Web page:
Reasoning the Common Law
Part Three -- The Right to Privacy

Jesus said unto his disciples, “I call you not servants; for the servant knoweth not what his lord doeth.” John 15:15. Clearly the master has a right to privacy in matters which the servants are kept occluded. Likewise, if a master asks for his servant to recognize a change in the master’s affairs, the master is not obligated to reveal all that he has done in his affairs. The servant’s duty alone is to honor the will and word of their master. If the servant refuses and places a ransom upon that master’s freedom, even a ransom upon his chosen privacy, it can only be interpreted as treason against that sovereign master.

“[T]he concept of privacy embodies the ‘moral fact that a person belongs to himself and not others nor to society as a whole.’” Thornburgh v. American College of Obstetricians & Gynecologists, 476 U.S. 747, 777, n. 5 (Stevens, J., concurring).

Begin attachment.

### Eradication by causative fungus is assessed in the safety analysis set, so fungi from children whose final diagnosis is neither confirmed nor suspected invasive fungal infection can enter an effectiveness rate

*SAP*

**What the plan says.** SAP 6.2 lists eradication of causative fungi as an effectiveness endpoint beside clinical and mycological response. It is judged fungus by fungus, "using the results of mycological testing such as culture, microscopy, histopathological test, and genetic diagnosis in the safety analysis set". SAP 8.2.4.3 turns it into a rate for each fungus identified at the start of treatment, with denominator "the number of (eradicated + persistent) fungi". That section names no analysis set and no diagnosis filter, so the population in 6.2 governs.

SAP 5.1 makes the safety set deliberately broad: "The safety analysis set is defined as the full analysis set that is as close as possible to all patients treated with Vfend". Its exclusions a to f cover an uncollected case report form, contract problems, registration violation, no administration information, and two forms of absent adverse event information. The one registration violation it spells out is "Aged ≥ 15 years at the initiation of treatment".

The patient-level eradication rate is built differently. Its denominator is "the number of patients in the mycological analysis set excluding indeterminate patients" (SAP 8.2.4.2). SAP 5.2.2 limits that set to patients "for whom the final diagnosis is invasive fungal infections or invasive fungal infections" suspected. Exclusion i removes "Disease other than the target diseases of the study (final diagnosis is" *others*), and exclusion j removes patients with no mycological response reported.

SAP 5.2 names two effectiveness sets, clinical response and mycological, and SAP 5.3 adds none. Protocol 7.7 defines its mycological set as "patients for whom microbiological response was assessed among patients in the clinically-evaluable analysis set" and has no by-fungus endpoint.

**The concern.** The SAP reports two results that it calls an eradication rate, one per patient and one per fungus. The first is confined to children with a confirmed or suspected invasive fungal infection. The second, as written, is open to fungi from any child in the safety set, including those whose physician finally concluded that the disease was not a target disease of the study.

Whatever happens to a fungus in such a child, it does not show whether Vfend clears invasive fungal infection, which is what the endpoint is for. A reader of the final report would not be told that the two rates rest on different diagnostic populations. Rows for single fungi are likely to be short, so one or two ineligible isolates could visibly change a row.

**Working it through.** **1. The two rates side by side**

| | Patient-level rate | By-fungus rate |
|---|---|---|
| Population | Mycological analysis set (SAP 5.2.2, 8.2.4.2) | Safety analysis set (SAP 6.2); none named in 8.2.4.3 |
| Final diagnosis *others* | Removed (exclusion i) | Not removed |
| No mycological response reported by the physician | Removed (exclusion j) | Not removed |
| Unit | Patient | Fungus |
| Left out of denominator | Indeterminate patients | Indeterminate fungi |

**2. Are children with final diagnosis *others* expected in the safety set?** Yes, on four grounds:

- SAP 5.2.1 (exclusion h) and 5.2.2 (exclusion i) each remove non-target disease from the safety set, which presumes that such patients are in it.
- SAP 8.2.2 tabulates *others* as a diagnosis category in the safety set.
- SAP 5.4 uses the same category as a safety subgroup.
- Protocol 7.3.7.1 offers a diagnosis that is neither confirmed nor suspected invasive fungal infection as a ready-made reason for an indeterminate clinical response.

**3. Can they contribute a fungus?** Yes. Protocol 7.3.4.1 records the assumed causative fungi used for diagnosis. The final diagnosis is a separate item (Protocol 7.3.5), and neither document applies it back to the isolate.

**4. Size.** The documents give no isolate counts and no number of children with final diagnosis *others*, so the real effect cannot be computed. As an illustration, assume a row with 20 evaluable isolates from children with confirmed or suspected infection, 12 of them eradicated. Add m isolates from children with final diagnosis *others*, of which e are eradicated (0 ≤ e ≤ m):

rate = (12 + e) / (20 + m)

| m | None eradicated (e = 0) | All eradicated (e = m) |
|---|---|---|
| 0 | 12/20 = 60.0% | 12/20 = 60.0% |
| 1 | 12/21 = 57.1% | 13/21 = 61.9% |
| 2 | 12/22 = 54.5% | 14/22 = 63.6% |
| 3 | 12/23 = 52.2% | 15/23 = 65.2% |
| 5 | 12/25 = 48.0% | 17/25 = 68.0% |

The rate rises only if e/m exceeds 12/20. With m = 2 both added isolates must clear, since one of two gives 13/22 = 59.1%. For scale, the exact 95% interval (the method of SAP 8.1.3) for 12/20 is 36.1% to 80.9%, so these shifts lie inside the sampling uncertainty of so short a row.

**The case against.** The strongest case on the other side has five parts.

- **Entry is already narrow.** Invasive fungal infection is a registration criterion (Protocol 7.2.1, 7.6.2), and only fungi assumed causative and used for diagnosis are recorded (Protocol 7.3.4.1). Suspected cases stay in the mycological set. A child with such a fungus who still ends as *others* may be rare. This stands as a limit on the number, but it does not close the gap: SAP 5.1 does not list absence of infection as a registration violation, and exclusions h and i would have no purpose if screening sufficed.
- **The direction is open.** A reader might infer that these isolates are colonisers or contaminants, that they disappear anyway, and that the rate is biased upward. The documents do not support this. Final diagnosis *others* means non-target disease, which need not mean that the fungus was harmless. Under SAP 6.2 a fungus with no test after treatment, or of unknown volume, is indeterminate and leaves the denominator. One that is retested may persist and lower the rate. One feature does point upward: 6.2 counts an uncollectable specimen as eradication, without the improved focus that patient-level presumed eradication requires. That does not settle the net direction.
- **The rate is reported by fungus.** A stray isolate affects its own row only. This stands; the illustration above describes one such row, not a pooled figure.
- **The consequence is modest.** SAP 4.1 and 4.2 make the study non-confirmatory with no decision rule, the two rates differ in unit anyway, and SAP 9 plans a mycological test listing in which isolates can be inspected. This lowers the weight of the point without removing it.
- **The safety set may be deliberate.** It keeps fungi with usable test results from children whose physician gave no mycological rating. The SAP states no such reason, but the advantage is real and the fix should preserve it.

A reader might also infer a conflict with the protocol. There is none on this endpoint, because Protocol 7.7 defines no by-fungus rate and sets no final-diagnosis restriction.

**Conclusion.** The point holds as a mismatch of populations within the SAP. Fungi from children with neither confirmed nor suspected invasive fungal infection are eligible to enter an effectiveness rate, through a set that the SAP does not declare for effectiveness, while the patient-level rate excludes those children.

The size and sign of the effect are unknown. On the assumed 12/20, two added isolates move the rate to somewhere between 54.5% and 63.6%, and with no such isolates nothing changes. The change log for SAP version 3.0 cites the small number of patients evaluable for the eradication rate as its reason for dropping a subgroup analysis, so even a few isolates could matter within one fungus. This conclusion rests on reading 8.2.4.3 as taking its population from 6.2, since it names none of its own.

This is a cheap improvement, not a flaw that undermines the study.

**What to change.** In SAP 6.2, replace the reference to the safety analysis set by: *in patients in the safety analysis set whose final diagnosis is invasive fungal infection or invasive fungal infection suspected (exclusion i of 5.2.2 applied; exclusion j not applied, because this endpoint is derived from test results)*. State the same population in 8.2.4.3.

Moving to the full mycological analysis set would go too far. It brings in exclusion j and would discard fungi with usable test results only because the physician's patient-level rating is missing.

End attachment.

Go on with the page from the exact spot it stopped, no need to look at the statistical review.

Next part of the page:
Part of that which belongs to the sovereign is their name, and in their choosing of a name is the right to be fully in control of their names in whatever papers and records are theirs. They are the master of their own affairs. They choose the indicators of themselves.

The people have the right to be secure in their persons, houses, papers, and effects. Perhaps one had a child who had run away from home, such as the prodigal son (Luke 15:11-32). Perhaps the father’s servant chose to run around the town telling of that which had happened to deliberately embarrass his master. This would be considered wrong. It is an ancient common value that gossip is morally wrong:

  He that is void of wisdom despiseth his neighbour: but a man of understanding holdeth his peace.
  A talebearer revealeth secrets: but he that is of a faithful spirit concealeth the matter.
Proverbs 11:12-13

Likewise, the faithful servant will keep his master’s affairs private.

One’s personal school records are no different, for they are clearly part of one’s papers and effects. When another person deliberately violates the privacy of such papers through depriving a person of control that which is theirs, their name or gender in such effects, it forces the privacy of another to be exposed to any given audience -- especially if the betrayer actively shares such records with others. In a brutal manner, unless they fulfill their ransom, their bribe, it is like forcibly tying the victim down before the world and stripping them naked for all to see. It violates their privacy.

Part Four -- The Right to Freedom from Deceit
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